Elemental mercury is a shiny, silver-white odorless liquid that is commonly used in laboratory instruments, thermometers, batteries, and more. Mercury can be both an acute and chronic toxin and primarily affects the brain and central nervous system.
Elemental mercury primarily poses an inhalation hazard. Absorption into the body is rapid after inhalation. Absorption rates from skin exposure and ingestion are much lower, but may still occur, especially if cuts are present. Ionic or organic forms of mercury are absorbed much more quickly through the skin.
Acute exposure to concentrated mercury vapor can affect the brain and central nervous system. In addition, this type of exposure can cause symptoms such as irritation to the lining of the mouth, airways, and lungs; increased blood pressure and heart rate; nausea, vomiting, diarrhea; skin rashes; eye irritation; and acrodynia.
Mercury is excreted from the body with a half-life of approximately one month, therefore cumulative exposure is important. Chronic exposure can lead to accumulation of mercury in the brain and kidney. This can present symptoms such as personality change, tremors, vision changes, deafness, lack of muscle coordination, loss of sensation, and memory loss.
Mercury exposure is of increased concern to pregnant women as mercury can pass the placental barrier and concentrate in the unborn child. This situation is particularly deleterious as the brain and central nervous system is still developing.
Storage and Use
- Containers of mercury must be closed when not in use.
- All work involving mercury should be performed over trays or pans with turned up edges to confine any spillage. Glass and plastic trays should have secondary containment incase the tray breaks.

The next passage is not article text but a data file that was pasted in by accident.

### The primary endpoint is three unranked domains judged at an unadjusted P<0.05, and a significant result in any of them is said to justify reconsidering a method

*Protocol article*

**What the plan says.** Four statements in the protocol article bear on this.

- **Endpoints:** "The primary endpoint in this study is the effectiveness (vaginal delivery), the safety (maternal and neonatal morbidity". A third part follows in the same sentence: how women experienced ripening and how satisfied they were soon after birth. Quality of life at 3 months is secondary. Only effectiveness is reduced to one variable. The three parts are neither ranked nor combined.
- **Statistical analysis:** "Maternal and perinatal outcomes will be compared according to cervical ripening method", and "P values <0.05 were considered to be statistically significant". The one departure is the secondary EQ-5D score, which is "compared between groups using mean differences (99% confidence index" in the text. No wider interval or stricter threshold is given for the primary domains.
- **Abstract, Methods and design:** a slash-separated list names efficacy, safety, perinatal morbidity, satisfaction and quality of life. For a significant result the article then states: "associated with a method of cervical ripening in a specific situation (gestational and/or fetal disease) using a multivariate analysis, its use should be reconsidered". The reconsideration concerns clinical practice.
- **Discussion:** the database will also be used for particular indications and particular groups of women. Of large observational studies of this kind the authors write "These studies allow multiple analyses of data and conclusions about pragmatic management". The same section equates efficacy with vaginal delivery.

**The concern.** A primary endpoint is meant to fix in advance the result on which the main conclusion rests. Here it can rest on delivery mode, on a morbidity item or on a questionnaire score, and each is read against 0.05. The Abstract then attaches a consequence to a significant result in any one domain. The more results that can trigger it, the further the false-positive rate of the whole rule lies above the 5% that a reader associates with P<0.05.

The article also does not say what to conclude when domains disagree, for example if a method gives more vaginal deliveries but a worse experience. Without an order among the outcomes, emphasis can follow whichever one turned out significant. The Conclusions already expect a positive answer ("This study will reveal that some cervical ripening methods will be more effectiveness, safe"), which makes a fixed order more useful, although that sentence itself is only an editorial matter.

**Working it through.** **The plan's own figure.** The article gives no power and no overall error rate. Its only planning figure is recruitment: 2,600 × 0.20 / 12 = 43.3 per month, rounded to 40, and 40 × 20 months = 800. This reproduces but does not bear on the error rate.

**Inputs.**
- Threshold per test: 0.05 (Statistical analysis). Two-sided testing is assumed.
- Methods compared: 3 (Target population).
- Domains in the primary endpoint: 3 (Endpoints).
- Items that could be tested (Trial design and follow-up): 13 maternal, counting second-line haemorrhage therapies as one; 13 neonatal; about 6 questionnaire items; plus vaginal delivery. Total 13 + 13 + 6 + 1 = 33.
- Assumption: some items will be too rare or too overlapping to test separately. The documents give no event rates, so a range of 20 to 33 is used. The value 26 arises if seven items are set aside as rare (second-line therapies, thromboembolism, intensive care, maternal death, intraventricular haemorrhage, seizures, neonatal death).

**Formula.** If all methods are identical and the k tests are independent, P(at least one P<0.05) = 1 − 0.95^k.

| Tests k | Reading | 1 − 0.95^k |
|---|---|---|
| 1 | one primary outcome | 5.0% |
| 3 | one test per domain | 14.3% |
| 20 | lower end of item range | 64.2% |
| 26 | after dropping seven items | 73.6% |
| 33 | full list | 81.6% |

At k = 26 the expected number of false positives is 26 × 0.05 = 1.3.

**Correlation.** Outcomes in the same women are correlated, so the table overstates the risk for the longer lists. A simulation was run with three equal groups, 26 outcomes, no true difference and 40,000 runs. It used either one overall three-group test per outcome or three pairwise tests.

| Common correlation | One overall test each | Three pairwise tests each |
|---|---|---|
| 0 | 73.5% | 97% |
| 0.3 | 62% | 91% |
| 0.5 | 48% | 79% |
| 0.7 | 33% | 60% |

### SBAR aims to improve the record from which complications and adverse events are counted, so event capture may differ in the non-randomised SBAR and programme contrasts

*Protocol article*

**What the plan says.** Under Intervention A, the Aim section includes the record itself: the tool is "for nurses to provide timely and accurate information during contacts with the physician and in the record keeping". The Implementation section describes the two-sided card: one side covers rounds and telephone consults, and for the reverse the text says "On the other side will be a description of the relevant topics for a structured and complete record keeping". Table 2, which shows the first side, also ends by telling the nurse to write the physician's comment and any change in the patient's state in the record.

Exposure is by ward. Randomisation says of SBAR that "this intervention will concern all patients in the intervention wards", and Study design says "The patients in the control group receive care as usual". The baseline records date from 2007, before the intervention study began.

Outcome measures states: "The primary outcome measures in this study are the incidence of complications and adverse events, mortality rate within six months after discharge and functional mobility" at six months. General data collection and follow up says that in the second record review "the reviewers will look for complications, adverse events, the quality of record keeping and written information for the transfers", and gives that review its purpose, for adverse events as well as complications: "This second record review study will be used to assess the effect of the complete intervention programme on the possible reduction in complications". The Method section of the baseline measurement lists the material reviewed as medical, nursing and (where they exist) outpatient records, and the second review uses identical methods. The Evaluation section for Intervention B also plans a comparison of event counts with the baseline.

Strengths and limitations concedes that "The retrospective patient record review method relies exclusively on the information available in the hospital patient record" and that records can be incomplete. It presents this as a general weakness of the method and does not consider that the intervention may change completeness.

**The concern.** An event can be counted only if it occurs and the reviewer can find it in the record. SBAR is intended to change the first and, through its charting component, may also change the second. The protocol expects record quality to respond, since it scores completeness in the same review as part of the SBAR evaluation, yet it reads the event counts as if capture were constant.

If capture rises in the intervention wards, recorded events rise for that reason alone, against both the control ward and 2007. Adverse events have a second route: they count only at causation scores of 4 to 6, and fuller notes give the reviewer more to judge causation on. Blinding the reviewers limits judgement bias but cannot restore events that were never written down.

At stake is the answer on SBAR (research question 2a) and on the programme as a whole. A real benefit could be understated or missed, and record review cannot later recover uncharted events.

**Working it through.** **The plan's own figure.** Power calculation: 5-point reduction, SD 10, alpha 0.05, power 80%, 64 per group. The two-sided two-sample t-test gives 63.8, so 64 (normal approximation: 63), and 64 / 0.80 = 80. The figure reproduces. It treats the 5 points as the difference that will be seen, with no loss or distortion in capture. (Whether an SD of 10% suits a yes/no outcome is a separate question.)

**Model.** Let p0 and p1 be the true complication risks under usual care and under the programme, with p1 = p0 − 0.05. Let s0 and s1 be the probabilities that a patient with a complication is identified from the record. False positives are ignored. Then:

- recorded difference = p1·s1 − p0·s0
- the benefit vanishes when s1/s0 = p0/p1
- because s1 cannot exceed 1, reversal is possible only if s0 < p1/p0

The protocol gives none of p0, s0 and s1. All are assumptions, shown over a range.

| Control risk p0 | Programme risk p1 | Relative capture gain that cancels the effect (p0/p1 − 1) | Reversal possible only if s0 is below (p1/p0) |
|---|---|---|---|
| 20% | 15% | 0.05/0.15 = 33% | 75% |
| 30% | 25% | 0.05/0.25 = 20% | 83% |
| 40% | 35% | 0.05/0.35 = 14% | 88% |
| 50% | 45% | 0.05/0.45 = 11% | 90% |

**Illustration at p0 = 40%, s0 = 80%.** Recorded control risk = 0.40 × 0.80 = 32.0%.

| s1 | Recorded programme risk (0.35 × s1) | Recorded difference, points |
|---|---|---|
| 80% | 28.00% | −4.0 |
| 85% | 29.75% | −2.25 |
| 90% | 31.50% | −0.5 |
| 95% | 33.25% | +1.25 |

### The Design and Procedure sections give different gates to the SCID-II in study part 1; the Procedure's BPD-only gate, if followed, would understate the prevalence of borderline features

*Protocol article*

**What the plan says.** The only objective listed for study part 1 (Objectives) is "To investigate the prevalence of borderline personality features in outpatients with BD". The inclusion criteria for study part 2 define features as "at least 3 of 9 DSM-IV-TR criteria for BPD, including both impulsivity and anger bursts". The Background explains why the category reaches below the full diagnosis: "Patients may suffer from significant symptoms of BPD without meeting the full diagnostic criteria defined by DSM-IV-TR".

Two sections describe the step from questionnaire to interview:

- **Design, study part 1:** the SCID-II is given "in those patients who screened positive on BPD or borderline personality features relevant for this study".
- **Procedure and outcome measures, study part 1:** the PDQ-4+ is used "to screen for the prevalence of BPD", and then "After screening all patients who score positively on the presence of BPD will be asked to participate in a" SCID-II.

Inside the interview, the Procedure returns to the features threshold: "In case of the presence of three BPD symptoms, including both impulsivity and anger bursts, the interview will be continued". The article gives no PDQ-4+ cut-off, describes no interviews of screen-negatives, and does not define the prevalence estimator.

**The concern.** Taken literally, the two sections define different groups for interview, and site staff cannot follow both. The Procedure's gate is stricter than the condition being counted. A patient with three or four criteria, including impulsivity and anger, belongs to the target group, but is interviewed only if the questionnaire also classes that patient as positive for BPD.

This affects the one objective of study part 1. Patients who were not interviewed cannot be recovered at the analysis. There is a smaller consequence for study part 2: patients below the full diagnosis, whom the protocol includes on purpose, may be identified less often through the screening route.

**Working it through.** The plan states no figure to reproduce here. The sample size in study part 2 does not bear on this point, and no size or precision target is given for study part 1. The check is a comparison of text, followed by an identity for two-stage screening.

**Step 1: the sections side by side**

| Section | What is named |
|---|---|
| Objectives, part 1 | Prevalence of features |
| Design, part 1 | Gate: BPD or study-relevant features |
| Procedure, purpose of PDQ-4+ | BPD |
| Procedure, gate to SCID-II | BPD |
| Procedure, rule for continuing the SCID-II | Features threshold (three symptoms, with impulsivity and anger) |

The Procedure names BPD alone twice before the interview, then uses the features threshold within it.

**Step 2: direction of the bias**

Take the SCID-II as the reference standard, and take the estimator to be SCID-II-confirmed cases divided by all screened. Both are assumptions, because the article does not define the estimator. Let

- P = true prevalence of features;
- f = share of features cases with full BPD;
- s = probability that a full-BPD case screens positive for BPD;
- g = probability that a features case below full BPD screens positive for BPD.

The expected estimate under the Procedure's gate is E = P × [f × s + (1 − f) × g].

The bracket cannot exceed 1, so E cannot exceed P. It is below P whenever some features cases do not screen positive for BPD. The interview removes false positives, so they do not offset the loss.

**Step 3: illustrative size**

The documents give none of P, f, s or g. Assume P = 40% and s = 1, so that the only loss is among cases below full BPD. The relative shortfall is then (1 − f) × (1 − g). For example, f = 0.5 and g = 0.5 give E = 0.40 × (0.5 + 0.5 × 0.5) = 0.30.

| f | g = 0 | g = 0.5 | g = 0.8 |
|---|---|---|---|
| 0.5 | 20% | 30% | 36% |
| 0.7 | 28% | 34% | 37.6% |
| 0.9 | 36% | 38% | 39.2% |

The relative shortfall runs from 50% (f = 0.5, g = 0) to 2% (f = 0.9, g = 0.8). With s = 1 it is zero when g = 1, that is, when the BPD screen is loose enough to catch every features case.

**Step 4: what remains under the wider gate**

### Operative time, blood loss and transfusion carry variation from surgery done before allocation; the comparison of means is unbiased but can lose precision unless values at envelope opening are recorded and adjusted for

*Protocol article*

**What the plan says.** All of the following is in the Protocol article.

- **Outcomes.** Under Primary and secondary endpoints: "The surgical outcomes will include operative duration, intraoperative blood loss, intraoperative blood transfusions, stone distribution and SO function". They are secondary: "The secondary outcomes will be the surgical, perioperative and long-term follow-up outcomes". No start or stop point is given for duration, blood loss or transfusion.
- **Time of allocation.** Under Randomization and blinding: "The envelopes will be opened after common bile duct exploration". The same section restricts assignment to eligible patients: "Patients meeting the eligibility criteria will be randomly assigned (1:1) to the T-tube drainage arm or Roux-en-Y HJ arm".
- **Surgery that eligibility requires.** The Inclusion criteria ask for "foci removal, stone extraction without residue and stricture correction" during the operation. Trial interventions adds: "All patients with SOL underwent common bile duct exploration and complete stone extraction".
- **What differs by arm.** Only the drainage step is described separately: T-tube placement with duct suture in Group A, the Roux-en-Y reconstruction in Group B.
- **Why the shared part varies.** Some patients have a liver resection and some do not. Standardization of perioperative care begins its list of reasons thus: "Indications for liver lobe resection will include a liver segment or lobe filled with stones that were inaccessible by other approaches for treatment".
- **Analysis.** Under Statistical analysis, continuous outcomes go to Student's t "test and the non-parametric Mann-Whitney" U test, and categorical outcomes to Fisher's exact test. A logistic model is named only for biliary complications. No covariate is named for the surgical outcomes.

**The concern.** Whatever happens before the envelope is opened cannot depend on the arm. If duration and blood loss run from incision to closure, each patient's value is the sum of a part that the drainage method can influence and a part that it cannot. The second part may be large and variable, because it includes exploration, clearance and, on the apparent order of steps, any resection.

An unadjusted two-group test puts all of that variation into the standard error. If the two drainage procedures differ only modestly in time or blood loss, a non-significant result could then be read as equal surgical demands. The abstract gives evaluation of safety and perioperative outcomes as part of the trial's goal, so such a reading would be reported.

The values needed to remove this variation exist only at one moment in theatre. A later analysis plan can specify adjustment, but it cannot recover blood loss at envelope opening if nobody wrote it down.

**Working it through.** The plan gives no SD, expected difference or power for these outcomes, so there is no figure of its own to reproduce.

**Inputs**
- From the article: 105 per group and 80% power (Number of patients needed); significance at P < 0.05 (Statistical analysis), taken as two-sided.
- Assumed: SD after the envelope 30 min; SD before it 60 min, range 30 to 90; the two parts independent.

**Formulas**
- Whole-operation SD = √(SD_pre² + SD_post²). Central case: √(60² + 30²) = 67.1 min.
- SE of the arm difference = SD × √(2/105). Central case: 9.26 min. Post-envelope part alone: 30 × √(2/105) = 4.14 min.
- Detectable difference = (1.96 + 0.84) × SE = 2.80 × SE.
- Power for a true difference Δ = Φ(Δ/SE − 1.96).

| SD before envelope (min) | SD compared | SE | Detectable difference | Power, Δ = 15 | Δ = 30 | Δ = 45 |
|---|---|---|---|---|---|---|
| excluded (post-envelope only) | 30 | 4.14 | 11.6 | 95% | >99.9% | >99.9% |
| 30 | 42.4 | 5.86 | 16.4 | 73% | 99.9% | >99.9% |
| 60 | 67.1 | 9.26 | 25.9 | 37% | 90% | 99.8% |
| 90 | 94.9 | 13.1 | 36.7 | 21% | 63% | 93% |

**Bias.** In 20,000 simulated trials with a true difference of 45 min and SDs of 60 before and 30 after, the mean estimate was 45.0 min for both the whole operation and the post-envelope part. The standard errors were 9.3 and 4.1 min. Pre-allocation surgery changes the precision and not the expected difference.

- Mercury spills must be cleaned up immediately. The preferred method is to suction up the elemental mercury. A special vacuum cleaner for mercury spills is available from EHS. Please call for cleanup of mercury spills. Ordinary vacuum cleaners must not be used because droplets will then be dispersed more finely throughout the laboratory and then the vacuum is contaminated with mercury.
- Mercury monitoring can be accomplished by EHS.
- Adequate ventilation must be provided when working with mercury. Vapors should not be re-circulated or exhausted to other laboratories or building areas.
- Do not use mercury thermometers in ovens. The elevated temperatures will create very high mercury vapor concentrations should the thermometer break.
A single skin exposure or even ingestion of elemental mercury will likely not result in observable symptoms. Repeated or prolonged exposure by these modes is a much greater concern. If symptoms of exposure do occur, even months later, seek immediate medical attention and inform them of the mercury exposure.
Wash skin with soap and cool water for 15 minutes. If hands were exposed, be sure to scrub under fingernails.
Holding the eyelids away from the eye, rinse eyes under the eyewash station for 15 minutes.
If it is suspected that concentrated mercury vapor was inhaled, immediately remove to fresh air and seek medical attention.